Thursday, July 1, 2010

City at Night v1.05

- Bug Fix: Camera zoomed in too far after certain applications are run
- Bug Fix: Rendering stops too soon on the far left/right home screens
- New Feature: Pulsing lights on background building
- Update: Removed uses-feature:live_wallpaper from the manifest (please fix your bug, Motorola!)

I've got a bit of time to kill, so here's an explanation:

Running a forced-landscape application (The camera app, for example), then returning to the home screen, results in the camera being zoomed in too far.

When the OpenGL viewport is created, I'm handed a width and height by the operating system.  I divide the height by the width to calculate the ratio, which I then use to make sure field of view is correct on the in-engine camera.  Right after that I set a flag called IS_LANDSCAPE, which a few things here and there key off of (landscape requires less horizontal scrolling, for example, because the camera view is wider).  The place I set IS_LANDSCAPE looked like this:

if( screenRatio > 1.0 )
     IS_LANDSCAPE = true;

So what's the problem?  Well, if you switch to a landscape desktop, IS_LANDSCAPE gets set to true.  Then, if you switch back to portrait... well, nothing happens then, because those two lines of code don't ever try to set it to false, so it stays set to true.  Yes, this was a totally stupid bug.  This now looks like so, which sets the value at all times:

IS_LANDSCAPE = (screenRatio > 1.0);

On some phones the far left and right edges of the city image end about a tenth of the way from the edge of the screen.

This one was a little more interesting, though it wasn't complicated.  Basically, the way home-screen switching works is that when you swipe from one to another, a function called onOffsetChanged gets called.  It gets passed a 0-1 value.  The idea is, if you're on your far-left home screen, it's 0, if you're on your far-right home screen it's 1, and in-between it's whatever percentage across that space you're at.  Pretty simple.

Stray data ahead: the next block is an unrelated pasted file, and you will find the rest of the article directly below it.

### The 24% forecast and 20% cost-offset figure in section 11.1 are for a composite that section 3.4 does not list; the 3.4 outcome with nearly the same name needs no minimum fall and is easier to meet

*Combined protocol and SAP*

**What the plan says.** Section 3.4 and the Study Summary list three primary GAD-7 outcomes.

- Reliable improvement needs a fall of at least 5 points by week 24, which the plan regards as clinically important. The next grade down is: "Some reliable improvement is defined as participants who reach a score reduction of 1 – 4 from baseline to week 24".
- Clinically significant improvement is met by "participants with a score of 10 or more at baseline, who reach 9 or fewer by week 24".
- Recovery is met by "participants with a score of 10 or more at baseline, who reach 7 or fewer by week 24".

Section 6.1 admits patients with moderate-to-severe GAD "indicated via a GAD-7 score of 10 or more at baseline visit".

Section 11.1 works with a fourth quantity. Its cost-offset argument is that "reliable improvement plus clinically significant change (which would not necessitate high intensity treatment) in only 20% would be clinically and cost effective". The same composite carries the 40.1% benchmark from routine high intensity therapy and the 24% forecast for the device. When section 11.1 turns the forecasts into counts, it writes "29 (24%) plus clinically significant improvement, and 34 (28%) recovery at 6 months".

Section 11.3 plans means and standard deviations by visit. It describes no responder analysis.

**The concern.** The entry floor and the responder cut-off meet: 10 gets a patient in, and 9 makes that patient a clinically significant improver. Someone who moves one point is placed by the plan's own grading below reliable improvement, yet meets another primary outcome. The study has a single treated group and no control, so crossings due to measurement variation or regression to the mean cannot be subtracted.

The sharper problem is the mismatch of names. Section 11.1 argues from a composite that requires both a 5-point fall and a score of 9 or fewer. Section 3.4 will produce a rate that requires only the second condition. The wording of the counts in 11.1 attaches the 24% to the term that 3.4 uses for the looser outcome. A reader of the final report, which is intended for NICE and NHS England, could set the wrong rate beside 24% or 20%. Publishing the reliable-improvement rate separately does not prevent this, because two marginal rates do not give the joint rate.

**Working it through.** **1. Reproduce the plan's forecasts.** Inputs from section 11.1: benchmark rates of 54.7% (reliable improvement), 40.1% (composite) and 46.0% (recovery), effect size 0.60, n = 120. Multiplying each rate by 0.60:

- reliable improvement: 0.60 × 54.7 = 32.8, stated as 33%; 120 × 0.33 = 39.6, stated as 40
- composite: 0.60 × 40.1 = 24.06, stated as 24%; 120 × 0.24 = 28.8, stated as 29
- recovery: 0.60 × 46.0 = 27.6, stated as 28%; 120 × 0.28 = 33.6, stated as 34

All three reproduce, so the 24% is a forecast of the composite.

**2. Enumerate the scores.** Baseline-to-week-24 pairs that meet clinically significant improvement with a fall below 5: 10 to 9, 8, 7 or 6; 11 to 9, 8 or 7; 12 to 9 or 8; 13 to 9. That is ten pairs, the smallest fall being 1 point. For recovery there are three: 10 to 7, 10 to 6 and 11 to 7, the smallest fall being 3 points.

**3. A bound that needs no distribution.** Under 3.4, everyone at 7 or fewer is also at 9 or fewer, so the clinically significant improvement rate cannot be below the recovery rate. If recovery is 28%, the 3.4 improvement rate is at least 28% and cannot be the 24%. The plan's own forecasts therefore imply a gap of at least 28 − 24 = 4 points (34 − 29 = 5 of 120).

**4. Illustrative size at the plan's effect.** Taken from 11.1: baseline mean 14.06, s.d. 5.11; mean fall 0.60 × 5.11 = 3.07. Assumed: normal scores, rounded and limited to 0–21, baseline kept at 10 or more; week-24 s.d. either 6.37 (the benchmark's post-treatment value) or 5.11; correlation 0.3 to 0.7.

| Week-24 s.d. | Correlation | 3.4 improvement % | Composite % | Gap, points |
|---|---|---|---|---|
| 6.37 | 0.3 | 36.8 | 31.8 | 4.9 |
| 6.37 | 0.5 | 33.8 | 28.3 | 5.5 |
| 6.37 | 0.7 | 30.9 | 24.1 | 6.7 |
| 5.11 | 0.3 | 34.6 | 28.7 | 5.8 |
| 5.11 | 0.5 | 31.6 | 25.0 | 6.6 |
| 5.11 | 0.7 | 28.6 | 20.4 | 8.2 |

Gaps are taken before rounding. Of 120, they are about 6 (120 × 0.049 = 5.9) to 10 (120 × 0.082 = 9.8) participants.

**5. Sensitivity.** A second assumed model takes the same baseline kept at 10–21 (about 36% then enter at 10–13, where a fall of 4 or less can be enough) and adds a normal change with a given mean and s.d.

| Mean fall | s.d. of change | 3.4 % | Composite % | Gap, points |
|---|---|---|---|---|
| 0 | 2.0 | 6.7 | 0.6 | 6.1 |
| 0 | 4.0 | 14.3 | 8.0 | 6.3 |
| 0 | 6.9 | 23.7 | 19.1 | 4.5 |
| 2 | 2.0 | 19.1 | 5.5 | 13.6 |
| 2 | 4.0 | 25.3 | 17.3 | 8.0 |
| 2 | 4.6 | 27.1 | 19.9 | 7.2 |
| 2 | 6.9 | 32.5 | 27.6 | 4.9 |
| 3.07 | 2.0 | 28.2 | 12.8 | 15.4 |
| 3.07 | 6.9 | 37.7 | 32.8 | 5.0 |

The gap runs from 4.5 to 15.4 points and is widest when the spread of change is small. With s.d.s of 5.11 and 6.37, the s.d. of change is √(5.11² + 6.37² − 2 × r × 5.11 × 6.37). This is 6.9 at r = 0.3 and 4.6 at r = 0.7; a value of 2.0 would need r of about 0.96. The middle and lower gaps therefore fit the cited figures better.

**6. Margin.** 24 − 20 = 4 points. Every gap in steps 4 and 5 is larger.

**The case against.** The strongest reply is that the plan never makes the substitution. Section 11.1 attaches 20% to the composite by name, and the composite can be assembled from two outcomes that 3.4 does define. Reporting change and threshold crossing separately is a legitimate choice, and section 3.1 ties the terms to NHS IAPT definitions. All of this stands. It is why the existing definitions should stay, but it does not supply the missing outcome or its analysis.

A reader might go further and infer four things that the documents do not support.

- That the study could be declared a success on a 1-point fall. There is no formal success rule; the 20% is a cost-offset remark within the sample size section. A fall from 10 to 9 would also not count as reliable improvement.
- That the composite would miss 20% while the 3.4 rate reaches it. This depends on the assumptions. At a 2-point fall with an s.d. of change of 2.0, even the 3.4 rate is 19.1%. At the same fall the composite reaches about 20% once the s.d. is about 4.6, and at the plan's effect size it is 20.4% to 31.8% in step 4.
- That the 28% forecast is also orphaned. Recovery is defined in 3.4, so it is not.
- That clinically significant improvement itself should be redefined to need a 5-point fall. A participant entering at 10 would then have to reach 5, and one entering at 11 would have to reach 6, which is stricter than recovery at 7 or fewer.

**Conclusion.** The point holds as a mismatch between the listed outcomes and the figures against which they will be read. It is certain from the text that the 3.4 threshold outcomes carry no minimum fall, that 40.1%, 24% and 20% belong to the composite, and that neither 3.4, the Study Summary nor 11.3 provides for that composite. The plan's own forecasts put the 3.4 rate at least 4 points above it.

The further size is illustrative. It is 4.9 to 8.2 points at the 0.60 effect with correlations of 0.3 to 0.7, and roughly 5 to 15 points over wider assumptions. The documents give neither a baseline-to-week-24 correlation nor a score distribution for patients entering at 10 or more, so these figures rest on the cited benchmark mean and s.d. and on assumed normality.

What I do with this is set a value within my wallpaper renderer called desiredCameraPos.  Every frame, the actual camera position attempts to drift towards desiredCameraPos with some acceleration, so you get smoothly interpolated movement no matter what the offset changes to.

The person who reported this bug was using stock android, a Nexus One.  I've been testing on an HTC Incredible, which uses HTC's modified home screen.  HTC's home screens already try to do smooth interpolated movement, so their background parallaxes with the foreground icons.  On top of that, when you're on the far right home screen and try to swipe right again, the camera actually pushes a little further then springs back, like it's on a rubber band.  What does this mean?  It means that on an HTC Sense phone, the far left and right screens aren't 0 and 1, they're more like 0.05 and 0.95.  This means that when I was testing, I didn't see a gap, because the camera never got all the way to the end of the possible range.

So anybody testing Live Wallpapers on a phone running HTC Sense:  keep in mind that it doesn't go all the way to the end when scrolling, and make sure you test by forcing the value to 0 or 1 and make sure things still work okay.

The funny thing is, we did test this on a Motorola Droid, which runs stock Android, and didn't notice the problem there, either.  Why?  I'm guessing because the Droid has a 480x852 screen instead of 480x800, so its camera view ends up being a bit more tall and skinny.  Probably just barely enough that you don't see the edge.

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